Base and Middle Tier Mac Pro Models Offer CPU Performance Similar to iMac Pro

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Geekbench 5 benchmarks of some of the new Mac Pro processor options are now available, giving us an idea of how the Mac Pro performs relative to other Apple machines.

Based on the available scores, the 8-core, 12-core, and 16-core Mac Pro processors offer performance similar to the processors in the 2017 iMac Pro models.

8-core 2019 Mac Pro vs. 8-core 2017 iMac Pro​

The base Mac Pro with an 8-core Xeon W chip has a single-core score of 1008 and a multi-core score of 7606, which is beaten out by the 8-core 2017 iMac Pro's single core score of 1076 and multi-core score of 8120.

Similar scores can also be seen in the higher-core Mac Pro models as well. The 12-core Mac Pro earned a single-core score of 1090 and a multi-core score of 11599, while the 16-core machine earned a single-core score of 1104 and a multi-core score of 14285.

Geekbench 5 single-core Mac scores (8-core model not pictured here but ranking can be seen in full chart)​

The 16-core processor in the Mac Pro does win out over the 18-core processor in the 2017 iMac Pro when it comes to both multi-core and single-core performance, but there's not a huge difference in score.

In single-core performance, the new Mac Pro models are outshined by many of Apple's 2019 Macs, especially when it comes to the lowest-end 8-core machine. The higher-end 2019 MacBook Pro models (13, 15, and 16-inch), the high-end Mac mini, and 2019 iMac models all beat out even the 16-core machine when it comes to single-core scores.

In multi-core performance, it's only the iMac Pro models and the high-end iMac that outshine the 8-core Mac Pro, while 12-core and 16-core models are close to the top of the chart.

Geekbench 5 multi-core Mac scores​

Though the base and middle tier models offer performance that's fairly similar to the performance you get from many of the 2017 iMac Pro models, the upgradeability and expandability of the Mac Pro should not be overlooked.

Every component is modular and can be improved and upgraded after purchase, with RAM upgrades, SSD upgrades, and GPU upgrades all possible, unlike the iMac Pro.

When it comes to the higher-tier 24 and 28-core processor options in the Mac Pro, we can expect to see performance that far exceeds what's possible with an iMac Pro as the 2017 iMac Pro tops out at the 18-core Xeon processor option.

Article Link: Base and Middle Tier Mac Pro Models Offer CPU Performance Similar to iMac Pro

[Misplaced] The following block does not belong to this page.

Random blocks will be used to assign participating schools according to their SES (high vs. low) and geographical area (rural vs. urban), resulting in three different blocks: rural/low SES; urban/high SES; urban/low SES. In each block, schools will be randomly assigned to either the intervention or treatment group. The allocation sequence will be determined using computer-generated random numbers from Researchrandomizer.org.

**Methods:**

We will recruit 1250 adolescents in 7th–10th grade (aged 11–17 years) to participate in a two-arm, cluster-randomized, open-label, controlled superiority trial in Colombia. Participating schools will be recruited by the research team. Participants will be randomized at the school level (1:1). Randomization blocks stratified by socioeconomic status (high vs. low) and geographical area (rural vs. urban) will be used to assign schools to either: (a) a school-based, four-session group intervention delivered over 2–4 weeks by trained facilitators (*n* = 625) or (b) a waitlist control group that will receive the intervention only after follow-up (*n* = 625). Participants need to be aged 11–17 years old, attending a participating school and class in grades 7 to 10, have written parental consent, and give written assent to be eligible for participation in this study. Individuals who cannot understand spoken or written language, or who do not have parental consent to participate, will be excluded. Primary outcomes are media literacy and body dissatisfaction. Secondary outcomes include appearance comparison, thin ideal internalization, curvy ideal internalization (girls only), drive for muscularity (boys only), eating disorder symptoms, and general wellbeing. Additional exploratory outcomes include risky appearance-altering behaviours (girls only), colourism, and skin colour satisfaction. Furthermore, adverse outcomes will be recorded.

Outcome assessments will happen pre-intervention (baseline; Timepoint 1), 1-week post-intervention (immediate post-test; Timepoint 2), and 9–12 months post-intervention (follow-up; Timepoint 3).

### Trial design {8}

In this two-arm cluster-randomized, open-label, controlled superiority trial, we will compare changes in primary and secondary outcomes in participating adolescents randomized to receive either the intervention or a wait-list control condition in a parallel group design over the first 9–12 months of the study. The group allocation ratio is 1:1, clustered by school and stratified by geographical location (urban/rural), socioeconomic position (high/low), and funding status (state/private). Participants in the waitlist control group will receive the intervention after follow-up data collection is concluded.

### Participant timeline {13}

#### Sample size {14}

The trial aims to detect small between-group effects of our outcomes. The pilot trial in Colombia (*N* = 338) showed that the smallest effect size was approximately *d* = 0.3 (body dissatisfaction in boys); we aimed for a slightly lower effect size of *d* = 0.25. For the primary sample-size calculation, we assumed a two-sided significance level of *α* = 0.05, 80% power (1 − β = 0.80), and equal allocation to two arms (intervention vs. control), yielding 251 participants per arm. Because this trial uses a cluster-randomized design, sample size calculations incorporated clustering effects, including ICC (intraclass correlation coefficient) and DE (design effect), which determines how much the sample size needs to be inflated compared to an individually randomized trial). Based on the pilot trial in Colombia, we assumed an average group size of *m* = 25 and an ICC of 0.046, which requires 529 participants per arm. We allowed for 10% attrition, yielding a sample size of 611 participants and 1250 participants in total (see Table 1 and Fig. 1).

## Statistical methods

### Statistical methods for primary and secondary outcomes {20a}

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dmylrea

macrumors 68030
Sep 27, 2005
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So not really worth it if you already have an iMac Pro. I hope Mac Pro buyers will be able to put the next generation Xeons into this motherboard. Don't know how realistic it is to expect that.
If Apple comes out with new models with new processors, then yes, you can probably change the CPU yourself (assuming Apple doesn't use specific CPU's that aren't available publicly). While many parts are replaceable, I would guess they would have to be Apple-branded or "Authorized Apple".
 
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jmgregory1

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I'm willing to bet that Apple is already testing an A series version of the Mac Pro. The numbers Intel is getting out of their chips seem to be minor advancements, at least compared to how quickly Apple has progressed with their A series chip and more recently their GPU's. And you know that Apple hates having to rely on a company like Intel.
 

daveedjackson

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Aug 6, 2009
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If Apple comes out with new models with new processors, then yes, you can probably change the CPU yourself (assuming Apple doesn't use specific CPU's that aren't available publicly). While many parts are replaceable, I would guess they would have to be Apple-branded or "Authorized Apple".
Ifixit today said there is no reason the processor can’t be changed. But needed further investigation. It’s just a standard socket.
 
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sbrunner

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Jun 11, 2015
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I find the overlap interesting, the MBPs 2019 are within 10% margin as fast as the 8-core Mac Pro. With an eGPU (perhaps a Vega VII), we would see comparable performance. This does not make the Mac Pro slow, but the MBPs fast.
 

terandle

macrumors member
Apr 23, 2015
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Actually, I think it will be even earlier than that. Like as in half the time you originally predicted. At least I sure hope so anyway 😁
Everyone is predicting an ARM transition but is Apple really going to make server CPUs with support for ECC RAM, a ton of TB3 lanes, etc and force all the software vendors to build for ARM? I don't really see how that investment makes sense for Apple for processors that are more power efficient in a chasis that is already built to handle massive power draws.